Electric vehicles, whether all-electric or hybrid, enjoy subsidies and incentives in nearly every country where they are sold because they are widely believed to reduce carbon emissions by enough to justify the costs of those subsidies. But that assessment may not be true.
In an article in IEEE Spectrum magazine, a visiting scholar at the University of California-Berkeley says that moving from fossil-fuel powered vehicles to electric vehicles (EVs) “begins to look more and more like shifting from one brand of cigarettes to another.” That’s certainly not what the doctor ordered.
Part of the problem is that industry-sponsored university research into EVs often don’t ask the right questions. A research proposal on the efficacy of electric vehicles is far more likely to be funded than is a proposal to study the effects of reducing the weight of an EV by using aluminum rather than steel. Aluminum requires far more energy to mine, refine, and manufacture than does steel.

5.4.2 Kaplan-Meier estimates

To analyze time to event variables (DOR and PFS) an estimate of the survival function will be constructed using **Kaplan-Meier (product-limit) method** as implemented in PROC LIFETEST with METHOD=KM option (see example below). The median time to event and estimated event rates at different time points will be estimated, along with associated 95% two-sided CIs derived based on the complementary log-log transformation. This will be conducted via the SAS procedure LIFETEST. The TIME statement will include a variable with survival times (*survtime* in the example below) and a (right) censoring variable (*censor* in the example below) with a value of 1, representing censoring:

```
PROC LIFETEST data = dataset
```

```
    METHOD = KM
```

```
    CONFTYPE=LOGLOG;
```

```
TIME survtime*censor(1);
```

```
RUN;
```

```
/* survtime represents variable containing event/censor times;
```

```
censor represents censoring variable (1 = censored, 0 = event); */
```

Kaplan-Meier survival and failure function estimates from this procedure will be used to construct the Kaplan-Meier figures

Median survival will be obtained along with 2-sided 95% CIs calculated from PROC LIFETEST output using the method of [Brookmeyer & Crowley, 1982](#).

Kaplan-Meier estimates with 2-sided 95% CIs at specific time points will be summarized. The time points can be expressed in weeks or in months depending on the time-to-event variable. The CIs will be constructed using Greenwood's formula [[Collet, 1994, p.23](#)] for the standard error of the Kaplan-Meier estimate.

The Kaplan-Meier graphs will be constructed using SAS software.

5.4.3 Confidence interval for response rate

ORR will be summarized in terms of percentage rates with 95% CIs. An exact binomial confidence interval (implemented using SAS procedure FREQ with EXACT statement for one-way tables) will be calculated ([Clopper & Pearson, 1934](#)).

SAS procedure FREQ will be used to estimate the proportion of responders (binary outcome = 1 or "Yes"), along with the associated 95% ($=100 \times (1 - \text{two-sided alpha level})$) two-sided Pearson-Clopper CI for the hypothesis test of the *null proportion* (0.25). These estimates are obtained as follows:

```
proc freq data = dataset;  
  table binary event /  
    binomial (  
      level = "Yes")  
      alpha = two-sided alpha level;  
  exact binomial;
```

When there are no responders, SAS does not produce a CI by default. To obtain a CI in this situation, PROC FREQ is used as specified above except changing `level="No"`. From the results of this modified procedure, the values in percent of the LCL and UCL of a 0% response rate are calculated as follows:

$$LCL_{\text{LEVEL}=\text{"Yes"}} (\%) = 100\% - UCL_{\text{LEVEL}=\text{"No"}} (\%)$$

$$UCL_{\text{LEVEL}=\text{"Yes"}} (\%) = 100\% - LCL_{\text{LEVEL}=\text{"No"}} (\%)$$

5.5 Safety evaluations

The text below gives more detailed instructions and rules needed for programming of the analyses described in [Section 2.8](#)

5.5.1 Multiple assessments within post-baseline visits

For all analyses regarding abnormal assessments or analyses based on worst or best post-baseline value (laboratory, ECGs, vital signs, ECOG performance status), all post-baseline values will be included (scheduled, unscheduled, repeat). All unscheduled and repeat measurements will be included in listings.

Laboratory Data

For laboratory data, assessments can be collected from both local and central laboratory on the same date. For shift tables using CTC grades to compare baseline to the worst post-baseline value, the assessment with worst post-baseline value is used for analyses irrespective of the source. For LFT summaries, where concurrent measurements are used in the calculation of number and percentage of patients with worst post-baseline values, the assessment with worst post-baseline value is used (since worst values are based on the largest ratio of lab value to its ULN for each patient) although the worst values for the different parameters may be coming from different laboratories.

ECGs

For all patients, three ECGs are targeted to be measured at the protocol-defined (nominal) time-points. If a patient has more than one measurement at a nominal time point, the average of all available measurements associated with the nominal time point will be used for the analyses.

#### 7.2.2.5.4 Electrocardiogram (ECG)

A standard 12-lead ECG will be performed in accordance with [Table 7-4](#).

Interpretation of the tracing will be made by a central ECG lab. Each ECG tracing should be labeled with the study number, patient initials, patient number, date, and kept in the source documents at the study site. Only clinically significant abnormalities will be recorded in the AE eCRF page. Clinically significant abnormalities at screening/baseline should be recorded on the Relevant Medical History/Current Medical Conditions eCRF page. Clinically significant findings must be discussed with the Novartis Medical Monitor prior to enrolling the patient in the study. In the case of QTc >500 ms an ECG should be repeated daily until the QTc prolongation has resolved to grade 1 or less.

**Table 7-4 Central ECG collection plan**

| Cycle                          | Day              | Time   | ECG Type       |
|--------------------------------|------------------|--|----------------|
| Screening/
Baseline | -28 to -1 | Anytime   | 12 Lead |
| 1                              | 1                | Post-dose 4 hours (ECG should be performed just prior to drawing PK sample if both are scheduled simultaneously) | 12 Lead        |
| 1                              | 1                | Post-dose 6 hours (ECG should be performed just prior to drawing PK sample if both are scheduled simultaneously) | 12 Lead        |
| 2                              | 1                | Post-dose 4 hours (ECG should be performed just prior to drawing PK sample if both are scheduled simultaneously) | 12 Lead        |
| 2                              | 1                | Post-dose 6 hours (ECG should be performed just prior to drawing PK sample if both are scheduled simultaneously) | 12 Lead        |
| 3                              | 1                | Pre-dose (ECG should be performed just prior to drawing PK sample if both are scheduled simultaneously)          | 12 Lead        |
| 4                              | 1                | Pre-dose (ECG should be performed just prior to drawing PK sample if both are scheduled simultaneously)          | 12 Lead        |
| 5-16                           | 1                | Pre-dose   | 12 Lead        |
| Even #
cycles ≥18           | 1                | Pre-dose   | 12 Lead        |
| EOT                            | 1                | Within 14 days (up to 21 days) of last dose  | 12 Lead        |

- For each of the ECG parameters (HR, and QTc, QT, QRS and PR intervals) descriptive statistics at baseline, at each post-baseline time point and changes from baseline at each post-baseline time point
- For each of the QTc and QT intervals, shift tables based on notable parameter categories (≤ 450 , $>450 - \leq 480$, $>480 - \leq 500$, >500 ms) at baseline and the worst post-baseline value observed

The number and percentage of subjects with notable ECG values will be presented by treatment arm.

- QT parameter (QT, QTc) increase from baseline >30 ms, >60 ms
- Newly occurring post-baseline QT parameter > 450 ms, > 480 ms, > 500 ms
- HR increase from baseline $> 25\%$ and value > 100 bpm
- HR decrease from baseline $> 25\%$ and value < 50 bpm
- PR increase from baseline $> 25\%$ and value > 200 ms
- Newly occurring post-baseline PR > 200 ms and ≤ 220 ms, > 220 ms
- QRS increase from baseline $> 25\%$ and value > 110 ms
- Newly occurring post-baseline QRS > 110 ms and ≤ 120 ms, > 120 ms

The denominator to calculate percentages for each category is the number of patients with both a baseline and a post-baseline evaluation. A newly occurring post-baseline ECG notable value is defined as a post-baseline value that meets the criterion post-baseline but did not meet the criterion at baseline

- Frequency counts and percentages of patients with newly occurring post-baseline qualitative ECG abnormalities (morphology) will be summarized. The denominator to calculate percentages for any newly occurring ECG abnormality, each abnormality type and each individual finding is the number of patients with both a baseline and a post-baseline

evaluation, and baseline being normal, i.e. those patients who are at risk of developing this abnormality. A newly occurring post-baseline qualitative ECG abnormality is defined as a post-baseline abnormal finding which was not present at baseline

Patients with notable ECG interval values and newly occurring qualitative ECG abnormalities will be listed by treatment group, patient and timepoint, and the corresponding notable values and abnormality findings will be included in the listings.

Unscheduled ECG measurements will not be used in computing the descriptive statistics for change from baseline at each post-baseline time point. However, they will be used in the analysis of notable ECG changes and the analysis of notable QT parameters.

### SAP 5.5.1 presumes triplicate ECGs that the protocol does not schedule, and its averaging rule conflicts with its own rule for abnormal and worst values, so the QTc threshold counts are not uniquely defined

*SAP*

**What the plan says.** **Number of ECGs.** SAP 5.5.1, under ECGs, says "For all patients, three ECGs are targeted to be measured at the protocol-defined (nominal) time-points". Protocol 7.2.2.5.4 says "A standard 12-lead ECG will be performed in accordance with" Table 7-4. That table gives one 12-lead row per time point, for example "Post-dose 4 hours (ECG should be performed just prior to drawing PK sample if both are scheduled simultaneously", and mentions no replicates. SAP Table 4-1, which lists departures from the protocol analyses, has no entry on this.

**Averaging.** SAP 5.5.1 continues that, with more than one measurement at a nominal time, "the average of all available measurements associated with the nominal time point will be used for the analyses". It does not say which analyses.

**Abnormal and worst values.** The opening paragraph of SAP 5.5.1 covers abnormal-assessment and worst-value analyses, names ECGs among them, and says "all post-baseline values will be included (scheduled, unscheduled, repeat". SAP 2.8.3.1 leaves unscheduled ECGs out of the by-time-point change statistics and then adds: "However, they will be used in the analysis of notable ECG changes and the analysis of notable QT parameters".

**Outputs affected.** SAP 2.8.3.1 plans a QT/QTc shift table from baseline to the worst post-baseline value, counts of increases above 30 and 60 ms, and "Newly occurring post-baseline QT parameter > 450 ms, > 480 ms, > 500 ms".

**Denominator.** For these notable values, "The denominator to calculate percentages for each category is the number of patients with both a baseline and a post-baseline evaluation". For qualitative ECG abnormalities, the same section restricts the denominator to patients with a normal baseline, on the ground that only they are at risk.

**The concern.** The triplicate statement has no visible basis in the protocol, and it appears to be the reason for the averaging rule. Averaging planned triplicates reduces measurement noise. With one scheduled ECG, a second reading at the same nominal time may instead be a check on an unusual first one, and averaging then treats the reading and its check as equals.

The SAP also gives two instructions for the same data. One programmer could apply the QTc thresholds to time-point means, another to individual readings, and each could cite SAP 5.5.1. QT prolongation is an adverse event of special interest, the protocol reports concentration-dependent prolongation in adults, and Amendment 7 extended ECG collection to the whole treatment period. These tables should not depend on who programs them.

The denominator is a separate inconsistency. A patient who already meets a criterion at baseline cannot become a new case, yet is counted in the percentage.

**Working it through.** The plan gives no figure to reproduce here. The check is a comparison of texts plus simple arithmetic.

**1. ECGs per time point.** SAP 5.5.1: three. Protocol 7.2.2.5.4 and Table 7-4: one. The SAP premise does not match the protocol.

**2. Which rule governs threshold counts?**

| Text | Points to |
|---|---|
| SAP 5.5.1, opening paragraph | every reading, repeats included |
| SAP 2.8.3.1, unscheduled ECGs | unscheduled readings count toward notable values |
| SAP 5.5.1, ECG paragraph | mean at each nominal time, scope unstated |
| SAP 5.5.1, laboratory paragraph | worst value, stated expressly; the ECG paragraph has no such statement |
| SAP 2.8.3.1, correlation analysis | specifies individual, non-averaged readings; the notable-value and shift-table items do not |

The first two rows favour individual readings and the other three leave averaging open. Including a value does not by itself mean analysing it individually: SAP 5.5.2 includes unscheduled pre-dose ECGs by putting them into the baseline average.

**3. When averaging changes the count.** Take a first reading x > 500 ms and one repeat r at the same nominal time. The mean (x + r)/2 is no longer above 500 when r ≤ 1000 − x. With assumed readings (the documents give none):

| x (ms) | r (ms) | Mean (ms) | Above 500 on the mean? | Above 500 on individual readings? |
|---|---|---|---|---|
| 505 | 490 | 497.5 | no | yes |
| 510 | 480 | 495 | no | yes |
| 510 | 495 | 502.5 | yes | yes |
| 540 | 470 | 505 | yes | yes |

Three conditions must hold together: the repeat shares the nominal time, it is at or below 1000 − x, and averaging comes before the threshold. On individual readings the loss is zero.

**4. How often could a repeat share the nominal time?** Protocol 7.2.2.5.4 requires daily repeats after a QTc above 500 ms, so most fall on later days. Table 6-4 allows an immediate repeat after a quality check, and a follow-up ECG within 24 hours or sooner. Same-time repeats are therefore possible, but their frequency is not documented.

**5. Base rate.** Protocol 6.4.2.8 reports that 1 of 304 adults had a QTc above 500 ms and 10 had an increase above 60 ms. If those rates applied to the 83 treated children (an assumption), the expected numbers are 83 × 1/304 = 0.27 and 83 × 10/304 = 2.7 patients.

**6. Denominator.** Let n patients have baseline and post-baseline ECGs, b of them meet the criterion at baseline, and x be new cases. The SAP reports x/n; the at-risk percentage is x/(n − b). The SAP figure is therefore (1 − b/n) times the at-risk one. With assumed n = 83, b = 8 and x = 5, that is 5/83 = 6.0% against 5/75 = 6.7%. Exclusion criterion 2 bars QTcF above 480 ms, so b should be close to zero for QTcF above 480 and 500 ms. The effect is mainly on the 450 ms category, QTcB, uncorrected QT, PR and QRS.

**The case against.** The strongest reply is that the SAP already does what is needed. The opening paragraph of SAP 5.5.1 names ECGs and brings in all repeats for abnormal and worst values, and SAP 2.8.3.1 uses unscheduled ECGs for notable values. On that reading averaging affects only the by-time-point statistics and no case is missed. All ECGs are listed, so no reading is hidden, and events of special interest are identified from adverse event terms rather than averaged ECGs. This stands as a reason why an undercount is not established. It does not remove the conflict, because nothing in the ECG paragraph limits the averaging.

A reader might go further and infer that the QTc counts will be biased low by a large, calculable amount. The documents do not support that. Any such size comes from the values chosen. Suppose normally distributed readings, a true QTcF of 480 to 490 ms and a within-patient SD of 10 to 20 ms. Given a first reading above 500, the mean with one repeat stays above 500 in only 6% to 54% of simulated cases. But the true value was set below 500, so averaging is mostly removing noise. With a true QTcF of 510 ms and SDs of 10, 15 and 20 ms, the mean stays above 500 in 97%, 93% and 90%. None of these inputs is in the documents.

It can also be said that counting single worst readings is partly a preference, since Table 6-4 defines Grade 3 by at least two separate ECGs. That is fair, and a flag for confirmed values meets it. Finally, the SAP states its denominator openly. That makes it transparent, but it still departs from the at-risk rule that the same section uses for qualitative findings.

The study’s author, Ozzie Zehner, cites a 2010 study published by the National Academies called “Hidden Costs of Energy,” which he says is the most comprehensive study to date of the effects of electric cars. EVs don’t fare so well.
The National Academies study concluded, says Zehner, that EVs’ “lifetime health and environmental damages (excluding long-term climatic effects) are actually <em>greaterl</em> than those of gasoline-powered cars. Indeed, the study found that an electric car is likely worse than a car fueled exclusively by gasoline derived from Canadian tar sands.”
As for those long-term climatic effects, the National Academies found that over the lifetime of a vehicle EVs do produce “marginally” lower overall impacts on climate. But the difference in greenhouse-gas emissions is negligible between an EV and a car that uses low-sulfur diesel fuel.
That’s a stinging indictment of EVs and to the governments that subsidize them.